DETROIT (CBS Detroit) Fed up with speeding drivers and what he sees as inaction from city government, Peter Williams of Crocker Boulevard in Mount Clemens decided to take matters into his own hands.
And he got a little help from the North Pole.
Williams, owner of Paw Graphics, designed an eye-catching sign that tells drivers “Santa Says Slow Down” and popped it onto his front lawn.
“I’ve lived here 20 years, I realize it’s a busy street, I’ve gone to the city, there’s only so much they can do, it’s not for lack of trying (other ways to get drivers to slow down)” Williams said.
He said city officials have told him traffic studies show people are doing 30 or 35 miles per hour on average, but he believes the average is closer to 45 miles an hour. The speed limit is 30 mph.
Twice in his tenure, drivers have careened into each other, flipping their vehicles onto his front lawn.
“Once my neighbor’s Suburban was pushed into our front yard,” Williams said, adding, “Nobody will do anything until there’s a fatal … Wouldn’t you want to prevent it ahead of time?”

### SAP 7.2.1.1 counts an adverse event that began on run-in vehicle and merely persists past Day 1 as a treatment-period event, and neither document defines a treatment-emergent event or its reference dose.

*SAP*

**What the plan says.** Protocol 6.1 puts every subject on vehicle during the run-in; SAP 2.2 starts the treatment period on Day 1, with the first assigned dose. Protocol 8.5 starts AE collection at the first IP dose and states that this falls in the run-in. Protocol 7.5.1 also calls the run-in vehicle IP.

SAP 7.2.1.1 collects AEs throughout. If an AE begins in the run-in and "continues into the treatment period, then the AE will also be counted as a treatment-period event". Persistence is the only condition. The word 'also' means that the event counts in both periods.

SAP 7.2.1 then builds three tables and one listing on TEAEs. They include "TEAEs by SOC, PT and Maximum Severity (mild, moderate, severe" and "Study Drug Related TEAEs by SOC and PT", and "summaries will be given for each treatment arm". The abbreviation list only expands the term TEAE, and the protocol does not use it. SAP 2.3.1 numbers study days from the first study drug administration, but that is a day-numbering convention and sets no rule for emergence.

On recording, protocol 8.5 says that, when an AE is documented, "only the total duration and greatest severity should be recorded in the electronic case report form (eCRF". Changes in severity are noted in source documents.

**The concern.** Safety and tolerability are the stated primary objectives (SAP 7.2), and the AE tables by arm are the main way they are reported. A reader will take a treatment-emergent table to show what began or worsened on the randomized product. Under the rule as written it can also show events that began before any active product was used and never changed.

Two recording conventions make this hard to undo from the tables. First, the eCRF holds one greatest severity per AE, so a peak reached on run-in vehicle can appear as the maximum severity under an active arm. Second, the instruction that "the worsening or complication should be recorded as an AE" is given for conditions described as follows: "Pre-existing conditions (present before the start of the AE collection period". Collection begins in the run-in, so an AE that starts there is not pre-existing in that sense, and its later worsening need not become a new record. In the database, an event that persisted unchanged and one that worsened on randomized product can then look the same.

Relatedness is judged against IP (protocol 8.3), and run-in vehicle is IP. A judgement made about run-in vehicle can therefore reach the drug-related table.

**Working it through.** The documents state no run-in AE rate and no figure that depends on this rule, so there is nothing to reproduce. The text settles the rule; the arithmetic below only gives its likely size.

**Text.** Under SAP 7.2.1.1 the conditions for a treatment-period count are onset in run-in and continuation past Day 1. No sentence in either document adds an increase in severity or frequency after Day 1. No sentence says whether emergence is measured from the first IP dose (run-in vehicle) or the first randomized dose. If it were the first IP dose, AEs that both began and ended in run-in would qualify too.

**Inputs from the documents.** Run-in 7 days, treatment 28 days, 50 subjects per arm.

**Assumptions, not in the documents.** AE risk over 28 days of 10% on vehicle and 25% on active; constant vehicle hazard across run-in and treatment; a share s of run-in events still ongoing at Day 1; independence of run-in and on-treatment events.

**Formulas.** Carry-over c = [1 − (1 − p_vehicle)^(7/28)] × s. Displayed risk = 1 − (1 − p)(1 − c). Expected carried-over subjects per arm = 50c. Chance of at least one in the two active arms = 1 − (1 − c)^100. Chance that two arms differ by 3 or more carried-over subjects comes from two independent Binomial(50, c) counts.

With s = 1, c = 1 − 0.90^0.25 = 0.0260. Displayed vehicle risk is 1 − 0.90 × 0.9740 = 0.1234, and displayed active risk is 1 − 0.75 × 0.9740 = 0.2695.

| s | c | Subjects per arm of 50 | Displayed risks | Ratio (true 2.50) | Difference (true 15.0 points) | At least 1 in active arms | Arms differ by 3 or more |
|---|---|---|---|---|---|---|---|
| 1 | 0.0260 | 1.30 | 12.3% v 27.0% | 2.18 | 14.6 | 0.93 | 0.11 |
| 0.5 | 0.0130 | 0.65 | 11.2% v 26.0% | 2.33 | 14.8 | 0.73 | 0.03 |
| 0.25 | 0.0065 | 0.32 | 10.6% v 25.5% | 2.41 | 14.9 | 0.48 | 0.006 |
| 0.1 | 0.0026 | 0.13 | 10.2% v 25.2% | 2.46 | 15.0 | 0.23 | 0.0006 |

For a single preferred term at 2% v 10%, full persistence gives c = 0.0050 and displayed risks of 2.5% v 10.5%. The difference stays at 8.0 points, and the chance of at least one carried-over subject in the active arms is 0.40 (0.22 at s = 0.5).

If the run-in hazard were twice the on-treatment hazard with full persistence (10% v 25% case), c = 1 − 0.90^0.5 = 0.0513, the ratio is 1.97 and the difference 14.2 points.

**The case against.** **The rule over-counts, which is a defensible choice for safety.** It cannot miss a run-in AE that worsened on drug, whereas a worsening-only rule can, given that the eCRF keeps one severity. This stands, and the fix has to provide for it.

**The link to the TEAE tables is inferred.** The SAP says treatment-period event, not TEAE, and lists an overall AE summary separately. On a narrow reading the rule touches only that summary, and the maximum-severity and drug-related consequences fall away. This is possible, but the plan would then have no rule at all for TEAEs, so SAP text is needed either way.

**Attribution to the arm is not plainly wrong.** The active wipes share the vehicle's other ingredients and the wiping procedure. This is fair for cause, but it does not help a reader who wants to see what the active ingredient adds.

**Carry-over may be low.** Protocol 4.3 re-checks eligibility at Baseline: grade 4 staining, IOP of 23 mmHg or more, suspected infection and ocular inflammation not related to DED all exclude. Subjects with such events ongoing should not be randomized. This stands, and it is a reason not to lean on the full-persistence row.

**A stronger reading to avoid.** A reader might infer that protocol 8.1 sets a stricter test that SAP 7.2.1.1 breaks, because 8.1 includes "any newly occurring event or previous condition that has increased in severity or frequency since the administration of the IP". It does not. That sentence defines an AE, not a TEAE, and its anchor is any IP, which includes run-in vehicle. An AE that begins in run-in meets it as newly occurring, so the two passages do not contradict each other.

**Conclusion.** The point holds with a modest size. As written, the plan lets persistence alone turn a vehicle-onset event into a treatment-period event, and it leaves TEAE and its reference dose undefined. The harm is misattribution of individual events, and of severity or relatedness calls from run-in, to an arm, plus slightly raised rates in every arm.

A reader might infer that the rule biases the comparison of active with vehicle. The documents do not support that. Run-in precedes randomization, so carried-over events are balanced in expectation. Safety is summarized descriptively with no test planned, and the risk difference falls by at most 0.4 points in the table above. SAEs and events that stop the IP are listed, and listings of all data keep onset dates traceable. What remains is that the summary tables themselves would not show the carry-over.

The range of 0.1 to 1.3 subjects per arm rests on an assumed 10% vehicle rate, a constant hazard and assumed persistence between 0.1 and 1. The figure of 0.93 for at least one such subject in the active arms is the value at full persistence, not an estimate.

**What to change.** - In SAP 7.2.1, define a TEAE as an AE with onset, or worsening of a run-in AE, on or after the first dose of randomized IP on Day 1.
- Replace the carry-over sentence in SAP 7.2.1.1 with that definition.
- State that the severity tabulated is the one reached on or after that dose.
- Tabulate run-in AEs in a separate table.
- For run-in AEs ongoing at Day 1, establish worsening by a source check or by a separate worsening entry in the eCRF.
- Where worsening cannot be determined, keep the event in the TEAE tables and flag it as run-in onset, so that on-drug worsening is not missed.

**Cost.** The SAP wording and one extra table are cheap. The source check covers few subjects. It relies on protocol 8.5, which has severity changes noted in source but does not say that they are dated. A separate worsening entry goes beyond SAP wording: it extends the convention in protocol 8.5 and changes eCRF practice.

He’s gone to officials many times, and said he’s been told resources are limited. Financially beleaguered Mount Clemens disbanded its police force several years ago and now contracts for safety patrols with the Macomb County Sheriff’s Department.
“We have traffic units out there, but we can’t be on that street 24 hours a day, seven days a week,” Macomb County Sheriff Anthony Wickersham said.
Williams said sheriff’s deputies say they patrol the street — but they really don’t.
“If they’re talking about revenue generating, just sit out there … I have not heard from the city, but they’ve told (other media) the sign is fine,” Williams said. “This just isn’t their top priority.”
He said drivers are taking notice of the sign.
“It’s a wide street, it’s a major thoroughfare, I’ll notice they’re looking, and doing a doubletake,” Williams said. “Some are giving two thumbs up.”
Reaction has been purely positive, he added.
“I’m starting to get a lot of people saying they want one of these signs in their neighborhood,” Williams said. “I’m actually considering doing this a couple of times a year … Maybe at Easter.”